Commodity Weekly: Heightened Intra-OPEC Competition on Horizon
This opinion piece presents the opinions of the author.
It does not necessarily reflect the views of Rigzone.
In the absence of any supply shock, oil markets will continue to be gripped by bearish sentiment for the foreseeable future. Many believe that the 1.8 million barrel per day production cuts led by the Organization of the Petroleum Exporting Countries (OPEC) have not measured up in terms of speed or substance to bring global supplies back into balance by sometime in 2018.
At the same time, the specter of unabated U.S. crude production growth in 2017 and 2018 has led many market observers to drastically reduce oil price forecasts – with some arguing that we are headed toward sub-$40 oil. Backing up these assertions is the fact that the U.S. rig count has climbed for 24 out of the past 25 weeks – to a total of 763. During the same time last year, there were only 351 active rigs in the U.S.
Despite these conditions, oil has traded up over the past four sessions – off data points that – at best – serve as weak indicators that crude markets are inching toward equilibrium. The first came on Tuesday with the release of the Energy Information Agency’s (EIA) closely watched Short Term Energy Outlook. In its monthly report, the EIA revised down estimates it made in June for U.S. crude production in 2018 – from 10 million barrels per day to 9.9 million barrels per day.
The U.S. and global benchmarks rose off the back of unexpectedly large draws to U.S. crude inventories Wednesday. In its Weekly Petroleum Status Report, the EIA reported that for the week ending July 7, U.S. oil stocks drew by 7.6 million barrels, versus analyst estimates of a decrease of about 3 million barrels.
According to the EIA, U.S. gasoline inventories also showed greater than anticipated drawdowns of 1.6 million barrels, versus estimates for a decrease of about 1 million barrels. With the net longs decidedly out of the market, and market fundamentals showing less than material improvement, oil prices should remain range-bound throughout the summer months.
Beyond the headline numbers, however, the EIA data contained more bearish data points, including an increase to weekly U.S. production of 59,000 barrels per day to 9.397 million barrels per day. At 495.4 million barrels, U.S. commercial crude supplies are above the average seasonal range and are .9 percent above levels during the same period of 2016. Compared to the same period last year, gasoline demand was down .3 percent for the week ending July 7.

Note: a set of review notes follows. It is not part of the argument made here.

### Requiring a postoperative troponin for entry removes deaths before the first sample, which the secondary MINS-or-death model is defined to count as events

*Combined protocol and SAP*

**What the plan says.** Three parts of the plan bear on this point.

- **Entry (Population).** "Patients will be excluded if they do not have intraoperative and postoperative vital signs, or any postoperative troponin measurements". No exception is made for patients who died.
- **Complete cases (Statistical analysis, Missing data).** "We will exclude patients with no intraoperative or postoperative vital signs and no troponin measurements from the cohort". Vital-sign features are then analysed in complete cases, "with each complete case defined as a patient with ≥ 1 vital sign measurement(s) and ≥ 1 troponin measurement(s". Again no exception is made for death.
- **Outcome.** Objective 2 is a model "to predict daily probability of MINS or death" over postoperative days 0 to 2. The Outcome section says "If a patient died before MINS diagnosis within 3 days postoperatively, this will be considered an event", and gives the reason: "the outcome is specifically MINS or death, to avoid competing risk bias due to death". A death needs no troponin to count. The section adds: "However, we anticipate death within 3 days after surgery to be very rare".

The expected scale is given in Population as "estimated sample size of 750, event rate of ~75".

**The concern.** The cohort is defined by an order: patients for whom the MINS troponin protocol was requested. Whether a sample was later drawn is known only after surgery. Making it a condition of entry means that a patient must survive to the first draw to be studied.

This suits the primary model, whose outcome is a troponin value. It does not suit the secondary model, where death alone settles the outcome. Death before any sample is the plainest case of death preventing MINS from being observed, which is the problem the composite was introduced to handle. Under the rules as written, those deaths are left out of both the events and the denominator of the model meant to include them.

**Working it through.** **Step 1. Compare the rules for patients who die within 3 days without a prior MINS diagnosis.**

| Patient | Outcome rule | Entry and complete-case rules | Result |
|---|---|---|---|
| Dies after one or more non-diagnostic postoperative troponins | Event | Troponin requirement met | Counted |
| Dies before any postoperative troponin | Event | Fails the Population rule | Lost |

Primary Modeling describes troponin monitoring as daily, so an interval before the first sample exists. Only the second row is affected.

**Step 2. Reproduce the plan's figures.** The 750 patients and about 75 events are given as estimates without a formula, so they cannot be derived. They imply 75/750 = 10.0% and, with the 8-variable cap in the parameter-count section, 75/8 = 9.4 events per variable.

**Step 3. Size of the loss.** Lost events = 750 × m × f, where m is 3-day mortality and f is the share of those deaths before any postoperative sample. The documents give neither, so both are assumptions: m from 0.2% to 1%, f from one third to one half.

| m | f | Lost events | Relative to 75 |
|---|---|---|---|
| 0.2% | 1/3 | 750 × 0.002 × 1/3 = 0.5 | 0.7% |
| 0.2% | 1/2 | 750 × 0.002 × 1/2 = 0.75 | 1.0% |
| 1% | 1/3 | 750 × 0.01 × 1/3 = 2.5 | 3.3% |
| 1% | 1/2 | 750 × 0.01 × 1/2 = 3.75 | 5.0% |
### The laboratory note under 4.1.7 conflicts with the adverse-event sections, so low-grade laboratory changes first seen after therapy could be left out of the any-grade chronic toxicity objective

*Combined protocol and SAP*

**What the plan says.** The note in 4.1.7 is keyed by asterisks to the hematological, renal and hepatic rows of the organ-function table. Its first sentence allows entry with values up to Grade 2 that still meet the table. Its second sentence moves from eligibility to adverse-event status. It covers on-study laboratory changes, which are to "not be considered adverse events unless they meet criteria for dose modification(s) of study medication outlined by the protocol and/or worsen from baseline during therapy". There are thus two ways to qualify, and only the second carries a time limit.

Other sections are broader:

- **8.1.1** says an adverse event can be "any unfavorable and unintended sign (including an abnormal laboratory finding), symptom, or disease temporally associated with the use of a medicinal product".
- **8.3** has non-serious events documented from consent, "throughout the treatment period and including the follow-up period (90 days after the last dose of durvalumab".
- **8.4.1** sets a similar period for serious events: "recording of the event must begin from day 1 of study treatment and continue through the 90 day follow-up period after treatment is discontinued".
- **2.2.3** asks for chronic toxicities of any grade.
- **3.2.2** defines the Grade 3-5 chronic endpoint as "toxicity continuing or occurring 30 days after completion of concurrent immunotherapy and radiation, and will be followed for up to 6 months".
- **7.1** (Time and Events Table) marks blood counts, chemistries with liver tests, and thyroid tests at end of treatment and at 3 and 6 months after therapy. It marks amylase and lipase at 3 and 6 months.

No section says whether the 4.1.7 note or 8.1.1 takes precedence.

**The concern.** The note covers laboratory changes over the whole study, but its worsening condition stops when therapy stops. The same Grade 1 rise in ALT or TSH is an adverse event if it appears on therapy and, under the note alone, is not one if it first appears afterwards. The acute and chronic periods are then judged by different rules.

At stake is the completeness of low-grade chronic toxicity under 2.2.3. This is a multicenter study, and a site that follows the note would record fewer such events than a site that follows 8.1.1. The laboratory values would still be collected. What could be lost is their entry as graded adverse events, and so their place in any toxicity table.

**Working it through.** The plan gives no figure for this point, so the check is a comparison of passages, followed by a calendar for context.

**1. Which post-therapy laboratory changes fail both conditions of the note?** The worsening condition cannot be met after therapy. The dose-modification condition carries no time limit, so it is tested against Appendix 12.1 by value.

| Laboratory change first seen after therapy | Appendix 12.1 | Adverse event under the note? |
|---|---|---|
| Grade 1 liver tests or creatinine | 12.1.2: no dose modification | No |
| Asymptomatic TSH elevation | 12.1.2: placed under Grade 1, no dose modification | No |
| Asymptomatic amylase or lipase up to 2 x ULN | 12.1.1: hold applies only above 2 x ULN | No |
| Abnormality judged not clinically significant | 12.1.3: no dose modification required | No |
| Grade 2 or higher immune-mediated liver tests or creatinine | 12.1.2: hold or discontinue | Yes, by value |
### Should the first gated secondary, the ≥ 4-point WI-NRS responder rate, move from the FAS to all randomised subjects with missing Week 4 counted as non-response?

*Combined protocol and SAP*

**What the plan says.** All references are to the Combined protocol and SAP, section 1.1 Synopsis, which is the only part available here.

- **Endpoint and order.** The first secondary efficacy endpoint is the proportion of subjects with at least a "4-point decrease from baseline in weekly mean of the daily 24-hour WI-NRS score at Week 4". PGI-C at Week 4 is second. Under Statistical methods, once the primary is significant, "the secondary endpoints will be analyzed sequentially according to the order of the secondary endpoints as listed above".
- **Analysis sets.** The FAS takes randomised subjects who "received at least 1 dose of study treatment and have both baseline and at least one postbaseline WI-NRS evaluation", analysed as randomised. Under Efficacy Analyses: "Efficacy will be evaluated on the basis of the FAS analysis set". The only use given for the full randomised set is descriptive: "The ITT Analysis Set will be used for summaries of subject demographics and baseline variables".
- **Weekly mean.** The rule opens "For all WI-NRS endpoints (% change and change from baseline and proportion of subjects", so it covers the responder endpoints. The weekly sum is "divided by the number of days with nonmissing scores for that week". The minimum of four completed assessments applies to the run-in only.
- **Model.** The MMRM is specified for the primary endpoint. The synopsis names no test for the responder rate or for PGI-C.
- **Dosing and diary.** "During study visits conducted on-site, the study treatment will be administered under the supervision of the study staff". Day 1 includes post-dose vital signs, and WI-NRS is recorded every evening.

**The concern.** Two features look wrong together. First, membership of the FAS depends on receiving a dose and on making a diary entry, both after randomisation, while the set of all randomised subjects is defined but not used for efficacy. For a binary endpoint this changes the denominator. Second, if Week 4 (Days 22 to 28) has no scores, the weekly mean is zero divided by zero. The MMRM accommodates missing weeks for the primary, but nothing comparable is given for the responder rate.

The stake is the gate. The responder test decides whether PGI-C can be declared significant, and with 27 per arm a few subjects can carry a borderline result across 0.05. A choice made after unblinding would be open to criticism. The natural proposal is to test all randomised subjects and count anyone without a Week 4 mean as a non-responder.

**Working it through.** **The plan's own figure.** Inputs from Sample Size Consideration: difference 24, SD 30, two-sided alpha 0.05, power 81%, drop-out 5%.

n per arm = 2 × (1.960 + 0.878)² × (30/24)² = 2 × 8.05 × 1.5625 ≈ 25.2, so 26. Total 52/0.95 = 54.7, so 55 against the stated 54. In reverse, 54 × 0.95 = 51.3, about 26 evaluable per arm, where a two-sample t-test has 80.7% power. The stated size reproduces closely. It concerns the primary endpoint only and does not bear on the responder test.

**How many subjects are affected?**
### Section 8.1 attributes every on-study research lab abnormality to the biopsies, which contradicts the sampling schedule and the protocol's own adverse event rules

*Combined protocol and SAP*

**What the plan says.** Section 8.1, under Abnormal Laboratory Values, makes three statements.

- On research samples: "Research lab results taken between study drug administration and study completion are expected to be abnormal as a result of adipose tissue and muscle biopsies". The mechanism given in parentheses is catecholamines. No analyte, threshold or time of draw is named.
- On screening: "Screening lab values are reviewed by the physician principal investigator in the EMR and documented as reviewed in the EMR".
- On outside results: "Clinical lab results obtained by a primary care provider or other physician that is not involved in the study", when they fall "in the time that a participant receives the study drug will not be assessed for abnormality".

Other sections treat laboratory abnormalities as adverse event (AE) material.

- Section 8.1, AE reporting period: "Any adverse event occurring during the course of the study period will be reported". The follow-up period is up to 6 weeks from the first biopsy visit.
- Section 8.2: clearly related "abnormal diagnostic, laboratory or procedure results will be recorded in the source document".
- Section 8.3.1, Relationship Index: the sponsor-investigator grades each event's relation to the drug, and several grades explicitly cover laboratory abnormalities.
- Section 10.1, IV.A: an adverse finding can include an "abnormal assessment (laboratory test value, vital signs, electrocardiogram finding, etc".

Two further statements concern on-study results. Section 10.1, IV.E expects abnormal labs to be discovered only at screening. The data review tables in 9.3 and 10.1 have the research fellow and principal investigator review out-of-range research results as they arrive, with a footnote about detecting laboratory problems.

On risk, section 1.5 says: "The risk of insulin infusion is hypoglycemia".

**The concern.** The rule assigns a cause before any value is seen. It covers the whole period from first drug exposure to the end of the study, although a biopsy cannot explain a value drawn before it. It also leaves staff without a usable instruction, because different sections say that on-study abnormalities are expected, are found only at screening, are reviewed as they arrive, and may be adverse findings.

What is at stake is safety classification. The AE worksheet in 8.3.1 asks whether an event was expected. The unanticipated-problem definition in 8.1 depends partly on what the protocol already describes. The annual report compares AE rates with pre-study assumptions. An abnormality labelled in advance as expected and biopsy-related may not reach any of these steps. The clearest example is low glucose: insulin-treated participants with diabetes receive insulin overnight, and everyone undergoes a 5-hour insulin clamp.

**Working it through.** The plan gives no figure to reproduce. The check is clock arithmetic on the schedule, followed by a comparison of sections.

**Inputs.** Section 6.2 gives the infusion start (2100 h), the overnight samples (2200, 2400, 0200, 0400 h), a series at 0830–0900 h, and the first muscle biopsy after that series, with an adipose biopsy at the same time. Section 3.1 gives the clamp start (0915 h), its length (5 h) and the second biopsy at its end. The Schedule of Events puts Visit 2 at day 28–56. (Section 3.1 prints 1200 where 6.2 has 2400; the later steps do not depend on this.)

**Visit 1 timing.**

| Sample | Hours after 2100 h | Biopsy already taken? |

Thursday, the front-month WTI contract settled on the NYMEX up 1.3 percent at $46.08 per barrel. The Brent front-month contract settled on the ICE up 1.4 percent at $48.42 per barrel. Oil prices gained off a report from the International Energy Agency (IEA) that showed accelerated global demand growth during the second quarter of 2017, representing an increase of 1.5 million per day over the same period last year.
The same IEA report also outlined mostly a bearish outlook for oil prices – raising doubts about the pace of draining the now 3-year long global oil supply glut. The IEA pointed to the reemergence of Libyan and Nigerian crude production and growing non-OPEC output as the main drivers for the builds to inventories. For the month of June, the IEA reported that OPEC hit its highest production level of the year – at 32.6 million barrels per day, an increase over May of almost 400,000 per day.
Although Saudi Arabia has stated that it will curtail its August crude export levels by 600,000 barrels per day, the fact remains that the Kingdom has been growing its production levels – ostensibly to meet domestic demand. For the month of June, according to the IEA, Saudi exceeded its OPEC quota, pumping over 10 million barrels per day.
Any positive effects from the OPEC-led production pullback have been fully priced in. There also does not seem to be the wherewithal among cartel members to compel Nigeria and Libya to join in the cuts. With the efficacy of the cuts clearly in doubt, it would make sense that each cartel member look after its own interests, and continue to expand individual country market share. Even while participating in the output cuts, Iraq and Iran have each been making inroads in both growing production and also building and deepening markets for their crude.
Geopolitical tensions between Saudi Arabia and Iran look set to escalate in the coming months – mainly along the Sunni-Shia divide. With Iraqi forces recently reclaiming Mosul from Islamic State – with considerable help from Shia militias, many observers of the region argue that Iran is in the ascendant – there is a clear line of influence now spanning from Tehran to Beirut. While proxy battles in Yemen and elsewhere will continue to be waged, the competition for oil market share between these OPEC members is likely to take center stage.
Delia Morris has worked in the international upstream oil & gas industry for over 13 years. Please contact Delia at firstname.lastname@example.org
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